Paul Sereno – 2009
Paul Sereno has hunted fossils on five continents. He has discovered dinosaurs and super-crocodiles that ate dinosaurs. And, he will came to Beloit to regale audiences about his finds and his efforts, as co-founder of Project Exploration, to expand public access to science.
Dr. Sereno received the seventh annual Roy Chapman Andrews Society Distinguished Explorer Award on Thursday, January 22, 2009. Highlighting the award program was his lecture, “Living Indiana Jones.”
Following in the footsteps of Beloit native Roy Chapman Andrews, Dr. Sereno has made some of the most important dinosaur and fossil finds of the past 20 years. He says about his work: “I see paleontology as ‘adventure with a purpose.’ How else to describe a science that allows you to romp in remote corners of the globe, resurrecting gargantuan creatures that have never been seen?”
“In paleontology, I saw an irresistible combination of travel, adventure, art, biology and geology.”
…his team made the startling discovery of the remains of a 40-foot crocodile-the world’s largest-dubbed SuperCroc.
A native of Naperville, Ill., Paul Sereno attended Northern Illinois University and received his doctorate from Columbia University and New York’s American Museum of National History. In 1987,he joined the faculty of the University of Chicago, where he teaches paleontology and evolution to graduate and undergraduate students and human anatomy to medical students.
In 1999, Dr. Sereno, along with educator Gabrielle Lyon, founded Project Exploration, a nonprofit organization that gives minority youth and girls the opportunity to experience the excitement of science and discovery. Project Exploration has engaged thousands of Chicago-area teachers and inner-city students in doing science.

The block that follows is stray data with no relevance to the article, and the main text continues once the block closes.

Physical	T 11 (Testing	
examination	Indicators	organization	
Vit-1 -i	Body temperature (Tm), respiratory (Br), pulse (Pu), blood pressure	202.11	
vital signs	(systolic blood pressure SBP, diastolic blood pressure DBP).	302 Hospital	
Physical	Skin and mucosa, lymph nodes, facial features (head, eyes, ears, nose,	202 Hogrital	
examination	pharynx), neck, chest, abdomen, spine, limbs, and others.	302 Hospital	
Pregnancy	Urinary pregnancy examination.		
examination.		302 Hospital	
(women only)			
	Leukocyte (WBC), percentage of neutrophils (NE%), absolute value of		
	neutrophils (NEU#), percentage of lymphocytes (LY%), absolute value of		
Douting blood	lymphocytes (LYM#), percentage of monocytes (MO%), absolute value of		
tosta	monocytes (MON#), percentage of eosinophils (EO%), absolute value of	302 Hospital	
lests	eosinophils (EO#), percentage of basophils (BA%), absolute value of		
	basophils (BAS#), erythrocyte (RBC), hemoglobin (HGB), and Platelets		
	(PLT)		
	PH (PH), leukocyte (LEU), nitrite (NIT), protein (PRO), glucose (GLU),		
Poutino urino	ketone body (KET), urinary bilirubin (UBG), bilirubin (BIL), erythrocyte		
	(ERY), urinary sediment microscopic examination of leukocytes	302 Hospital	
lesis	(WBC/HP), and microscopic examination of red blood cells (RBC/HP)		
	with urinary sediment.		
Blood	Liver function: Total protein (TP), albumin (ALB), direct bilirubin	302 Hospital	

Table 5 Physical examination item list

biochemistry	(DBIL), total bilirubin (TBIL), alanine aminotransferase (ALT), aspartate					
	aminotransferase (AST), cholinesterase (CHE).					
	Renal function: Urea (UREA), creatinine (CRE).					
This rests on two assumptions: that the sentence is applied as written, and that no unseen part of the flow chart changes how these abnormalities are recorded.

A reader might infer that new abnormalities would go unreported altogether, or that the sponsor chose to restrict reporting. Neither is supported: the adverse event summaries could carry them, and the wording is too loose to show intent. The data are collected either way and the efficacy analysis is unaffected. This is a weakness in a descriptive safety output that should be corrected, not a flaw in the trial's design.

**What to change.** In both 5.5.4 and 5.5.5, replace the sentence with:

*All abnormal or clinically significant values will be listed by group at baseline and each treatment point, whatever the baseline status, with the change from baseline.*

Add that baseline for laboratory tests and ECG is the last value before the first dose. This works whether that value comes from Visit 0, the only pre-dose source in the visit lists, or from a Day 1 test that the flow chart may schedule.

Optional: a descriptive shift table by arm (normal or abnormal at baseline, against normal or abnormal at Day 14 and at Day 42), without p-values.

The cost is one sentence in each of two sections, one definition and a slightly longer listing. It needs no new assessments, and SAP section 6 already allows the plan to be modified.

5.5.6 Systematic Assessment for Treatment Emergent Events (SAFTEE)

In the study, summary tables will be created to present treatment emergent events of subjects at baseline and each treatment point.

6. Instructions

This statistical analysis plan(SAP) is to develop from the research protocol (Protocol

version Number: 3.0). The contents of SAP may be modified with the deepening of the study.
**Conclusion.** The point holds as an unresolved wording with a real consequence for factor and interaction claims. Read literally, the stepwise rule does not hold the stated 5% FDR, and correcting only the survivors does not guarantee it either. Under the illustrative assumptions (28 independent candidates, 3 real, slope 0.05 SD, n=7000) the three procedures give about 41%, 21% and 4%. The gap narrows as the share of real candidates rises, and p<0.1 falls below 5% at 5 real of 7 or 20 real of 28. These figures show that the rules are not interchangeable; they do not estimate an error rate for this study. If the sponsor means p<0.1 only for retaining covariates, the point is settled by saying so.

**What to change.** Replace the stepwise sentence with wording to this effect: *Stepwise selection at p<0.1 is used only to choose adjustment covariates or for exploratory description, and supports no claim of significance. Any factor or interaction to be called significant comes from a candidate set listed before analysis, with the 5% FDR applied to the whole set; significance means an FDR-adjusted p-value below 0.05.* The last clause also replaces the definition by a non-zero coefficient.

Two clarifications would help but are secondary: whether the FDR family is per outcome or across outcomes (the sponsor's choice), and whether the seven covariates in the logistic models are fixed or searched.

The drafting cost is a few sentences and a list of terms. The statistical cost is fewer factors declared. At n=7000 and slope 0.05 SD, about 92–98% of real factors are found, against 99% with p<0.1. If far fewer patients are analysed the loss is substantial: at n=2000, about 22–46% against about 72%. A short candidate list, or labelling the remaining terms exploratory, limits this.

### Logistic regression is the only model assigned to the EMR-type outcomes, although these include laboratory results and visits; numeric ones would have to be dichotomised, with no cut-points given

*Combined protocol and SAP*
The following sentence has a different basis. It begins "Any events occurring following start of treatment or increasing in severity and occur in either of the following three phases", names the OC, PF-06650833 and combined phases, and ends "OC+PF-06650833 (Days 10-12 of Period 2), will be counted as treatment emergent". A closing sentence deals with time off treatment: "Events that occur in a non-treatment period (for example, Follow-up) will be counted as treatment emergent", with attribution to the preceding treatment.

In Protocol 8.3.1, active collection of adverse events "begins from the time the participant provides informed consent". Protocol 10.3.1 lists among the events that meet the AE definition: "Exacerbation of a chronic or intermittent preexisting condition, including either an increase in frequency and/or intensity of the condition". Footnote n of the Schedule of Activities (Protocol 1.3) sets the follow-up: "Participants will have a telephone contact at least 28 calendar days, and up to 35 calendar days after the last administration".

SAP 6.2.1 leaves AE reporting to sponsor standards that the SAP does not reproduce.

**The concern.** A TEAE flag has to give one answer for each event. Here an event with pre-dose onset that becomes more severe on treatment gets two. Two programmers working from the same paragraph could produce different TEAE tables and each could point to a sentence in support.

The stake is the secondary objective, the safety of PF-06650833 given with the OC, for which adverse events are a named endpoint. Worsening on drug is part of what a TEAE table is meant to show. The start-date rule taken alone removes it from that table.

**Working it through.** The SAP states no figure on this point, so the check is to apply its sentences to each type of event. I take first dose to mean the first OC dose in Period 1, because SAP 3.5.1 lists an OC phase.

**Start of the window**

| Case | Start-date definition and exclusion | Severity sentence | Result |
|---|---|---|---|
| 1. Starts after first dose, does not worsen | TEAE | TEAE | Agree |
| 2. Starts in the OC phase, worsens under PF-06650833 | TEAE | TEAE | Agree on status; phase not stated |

Dr. Sereno does his science around the world. In Africa’s Sahara Desert, his team made the startling discovery of the remains of a 40-foot crocodile-the world’s largest-dubbed SuperCroc. Sereno has brought this ancient predator back to life in books and videos. Other finds include the earliest known dinosaurs (found in South America) and the first pterosaur (flying reptile) found in Africa.
Recently switching from paleontology to archaeology, Sereno’s team found a large cemetery in the Sahara that was in use 5,000-10,000 years ago. Along with hundreds of human skeletons, remains of plants and animals show that the area was lush and green, not the dry desert it is today.
Paul Sereno has won many prestigious awards including the Chicago Tribune’s Teacher of the Year Award, the Boston Museum of Science’s Walker Prize for extraordinary contributions in paleontology, and Columbia University’s University Medal for Excellence.
“I see paleontology as ‘adventure with a purpose.’ How else to describe a science that allows you to romp in remote corners of the globe, resurrecting gargantuan creatures that have never been seen? And the trick to big fossil finds? You’ve got to be able to go where no one has gone before.”